Bites is Berkeleyside Nosh’s round-up of restaurant, bar and food-related news in the East Bay. To stay up-to-speed with all that’s going on locally, read our daily Nosh Wire, and check out previous editions of Bites. We always love receiving food-related tips at email@example.com.
BEER GARDEN OPEN Moxy Beer Garden, in South Berkeley, opened recently at 3136 Sacramento St. The business is open Tuesday through Sunday from 11:30 a.m. to midnight, and offers burgers and fries as well as beers. Recent customers have raved about truffle fries and say the spot will be “in heavy rotation” for nights out. Read more on Berkeleyside about Moxy.
TOMO’S JAPANESE CUISINE Tomo’s Japanese Cuisine plans to open next week at 2026 San Pablo Ave. in Berkeley, a space that used to be Chinese restaurant Lee Wah. Details are thin, but Chef Tomo Owada says on the restaurant’s website that his eatery will provide traditional Japanese food with an emphasis on local and sustainable ingredients. (Hat tip: Lawrence Grown) … Continue reading »
By Susie Wyshak
On Saturday, Berkeley held its first Cottage Food Market. Or at least its first legal market. Before Dec. 31, 2012, most such food sales in California were illegal.
Starting this year, the California Homemade Food Act (Assembly Bill [AB] 1616) allows California residents to sell “certain non-potentially hazardous” foods they have made and/or packaged in home kitchens, whether in cottages, mansions or condos.
To celebrate the new law, Alex Stone, Operations Manager at the Berkeley Student Food Collective, planned the inaugural cottage market for Saturday evening at the Firehouse Art Collective at 3192 Adeline St. A handful of cottage food operators (CFOs) sold their wares, there was live music by Tommy P., and Christina Oatfield, Policy Director at the Sustainable Economies Law Center, talked to the kombucha drinkers and cupcake eaters about the new law, for which she had tirelessly advocated and collaborated with the state.
… Continue reading »
CRUZ SKATE SHOP The world of female roller derby competition is flourishing, and California’s first brick-and-mortar derby shop has relocated to Berkeley. Sandy “Motley” Cruz and Marci Daniels decided to move Cruz Skate Shop from the San Francisco’s Mission District to 2505 San Pablo Ave. (near Dwight) to be closer to customers in the East Bay and in Sacramento, Chico, Stockton and other Central Valley cities. Cruz Skate Shop is the only place where people can come to try on a variety of roller skates, said Daniels. “We specialize in outfitting roller derby girls, but we serve recreational roller skaters, too.” The store had a soft opening March 2 and will hold a grand opening celebration Saturday, March 16.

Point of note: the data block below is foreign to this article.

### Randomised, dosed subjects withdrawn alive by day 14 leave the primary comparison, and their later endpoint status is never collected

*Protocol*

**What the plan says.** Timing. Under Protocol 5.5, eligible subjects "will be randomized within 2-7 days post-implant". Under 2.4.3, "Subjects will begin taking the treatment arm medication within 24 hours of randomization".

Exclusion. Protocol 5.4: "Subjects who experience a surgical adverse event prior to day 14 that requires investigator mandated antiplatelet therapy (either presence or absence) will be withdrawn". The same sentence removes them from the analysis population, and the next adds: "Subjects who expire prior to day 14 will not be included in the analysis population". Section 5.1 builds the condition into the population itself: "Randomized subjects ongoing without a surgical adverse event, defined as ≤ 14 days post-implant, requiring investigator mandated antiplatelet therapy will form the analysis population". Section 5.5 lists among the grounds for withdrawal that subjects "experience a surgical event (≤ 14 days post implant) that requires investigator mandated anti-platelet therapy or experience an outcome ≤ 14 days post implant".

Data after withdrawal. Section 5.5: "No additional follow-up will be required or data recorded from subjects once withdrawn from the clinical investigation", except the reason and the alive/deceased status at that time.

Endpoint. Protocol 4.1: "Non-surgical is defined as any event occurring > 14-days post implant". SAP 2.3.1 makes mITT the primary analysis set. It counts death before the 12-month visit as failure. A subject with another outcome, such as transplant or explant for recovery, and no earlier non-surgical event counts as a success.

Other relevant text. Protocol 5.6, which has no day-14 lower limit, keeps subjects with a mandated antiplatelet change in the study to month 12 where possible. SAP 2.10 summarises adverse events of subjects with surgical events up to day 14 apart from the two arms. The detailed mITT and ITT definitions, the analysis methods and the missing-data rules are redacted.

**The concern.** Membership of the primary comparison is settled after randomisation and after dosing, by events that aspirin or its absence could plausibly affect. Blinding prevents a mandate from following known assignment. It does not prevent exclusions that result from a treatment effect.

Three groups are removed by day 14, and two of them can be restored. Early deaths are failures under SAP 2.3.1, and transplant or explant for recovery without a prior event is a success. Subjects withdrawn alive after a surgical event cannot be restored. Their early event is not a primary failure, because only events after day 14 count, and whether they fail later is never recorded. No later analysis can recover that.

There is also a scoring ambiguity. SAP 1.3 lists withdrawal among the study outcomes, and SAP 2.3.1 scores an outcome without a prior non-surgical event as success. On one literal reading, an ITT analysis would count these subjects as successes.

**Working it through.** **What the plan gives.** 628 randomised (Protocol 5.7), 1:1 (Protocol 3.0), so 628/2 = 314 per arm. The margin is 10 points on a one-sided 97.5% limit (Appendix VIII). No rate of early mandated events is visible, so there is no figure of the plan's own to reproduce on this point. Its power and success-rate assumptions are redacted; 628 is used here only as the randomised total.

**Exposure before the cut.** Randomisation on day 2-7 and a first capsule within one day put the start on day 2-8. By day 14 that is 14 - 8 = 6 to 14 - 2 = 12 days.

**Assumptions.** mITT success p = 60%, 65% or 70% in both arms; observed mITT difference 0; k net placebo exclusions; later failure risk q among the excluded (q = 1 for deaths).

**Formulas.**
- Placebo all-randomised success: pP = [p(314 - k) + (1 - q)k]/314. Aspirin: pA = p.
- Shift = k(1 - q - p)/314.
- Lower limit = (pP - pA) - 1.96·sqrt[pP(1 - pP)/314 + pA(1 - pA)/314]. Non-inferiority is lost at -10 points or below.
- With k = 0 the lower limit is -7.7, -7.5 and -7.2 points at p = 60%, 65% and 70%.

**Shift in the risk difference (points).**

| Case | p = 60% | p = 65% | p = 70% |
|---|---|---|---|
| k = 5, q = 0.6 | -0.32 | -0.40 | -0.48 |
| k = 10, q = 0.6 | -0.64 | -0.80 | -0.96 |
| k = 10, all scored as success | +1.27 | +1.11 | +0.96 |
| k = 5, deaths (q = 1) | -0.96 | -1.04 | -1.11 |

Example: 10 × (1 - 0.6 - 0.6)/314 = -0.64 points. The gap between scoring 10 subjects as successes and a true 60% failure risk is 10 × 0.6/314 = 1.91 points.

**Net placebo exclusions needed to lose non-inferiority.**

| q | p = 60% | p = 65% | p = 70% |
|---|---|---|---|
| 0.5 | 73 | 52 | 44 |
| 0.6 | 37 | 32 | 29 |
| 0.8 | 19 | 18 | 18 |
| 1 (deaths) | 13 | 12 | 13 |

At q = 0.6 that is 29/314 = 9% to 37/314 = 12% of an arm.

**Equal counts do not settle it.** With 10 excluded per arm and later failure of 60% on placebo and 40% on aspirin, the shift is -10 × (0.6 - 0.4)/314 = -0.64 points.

A number of colorful new street banners have appeared in Berkeley’s Adeline-Ashby and Sacramento Street neighborhoods. They are the result of a city-funded effort to help discrete commercial districts brand themselves and promote what they see as their distinct attributes.
The initiative involved UC Berkeley students interviewing local merchants and Berkeley marketing company Radiant Brands working with property owners in the two areas to help crystalize ideas around the branding and the design for the banners.
“We engaged with stakeholders and held a series of meetings,” said Michael Caplan, Economic Development Manager for the City of Berkeley. … Continue reading »
Six baristas, who want to be their own bosses and hire no employees, have set up a slip of a shop at the intersection of Adeline Street and Martin Luther King Jr. Way in south Berkeley, adding some much needed quality coffee — along with a warm, groovy vibe — to a neighborhood in transition.
Welcome to the Alchemy Collective Café, which opened its doors in February. The co-operative is located in a small storefront next to the Firehouse Art Collaborative in the Lorin District, home to the new Tuesday farmers’ market, the Black Repertory Theater, Sweet Adeline Bakeshop, and other artisan and artsy haunts.
The owner-workers have already attracted a stream of regulars: serious caffeine aficionados who stop by for a rotating menu of single-origin drip offerings and espresso drinks via Verve Coffee Roasters, and signature house blends courtesy of an in-house roaster. The co-op is manned by Chris Myers, Payam Imani, Eric Thoreson, James Parrish, and Rob Wertheimer; the sixth member, Caleb Wolfson-Seeley, mainly handles the finances. … Continue reading »
Michael Davidson, 29, is a man with many skills: a scientist by day, he’s the guru of the grilled cheese sandwich by night — and on weekends too.
Davidson works in medical diagnostic development, he’s currently gathering data on women’s health for research studies for his employer, the pharmaceutical giant Roche. Away from his 9 to 5 job he morphs into the GrilledCheezGuy, cooking up his version of that classic American comfort food from a mobile cart, for which he’s … Continue reading »
An estimated 500 people turned out to see The Big Lebowski, a quintessential Berkeley movie if ever there was one, which was shown on the side of the future Berkeley Art Museum in the Bank of America parking lot.
Before the feature, participants enjoyed free entertainment from Oakland’s Fire Collective … Continue reading »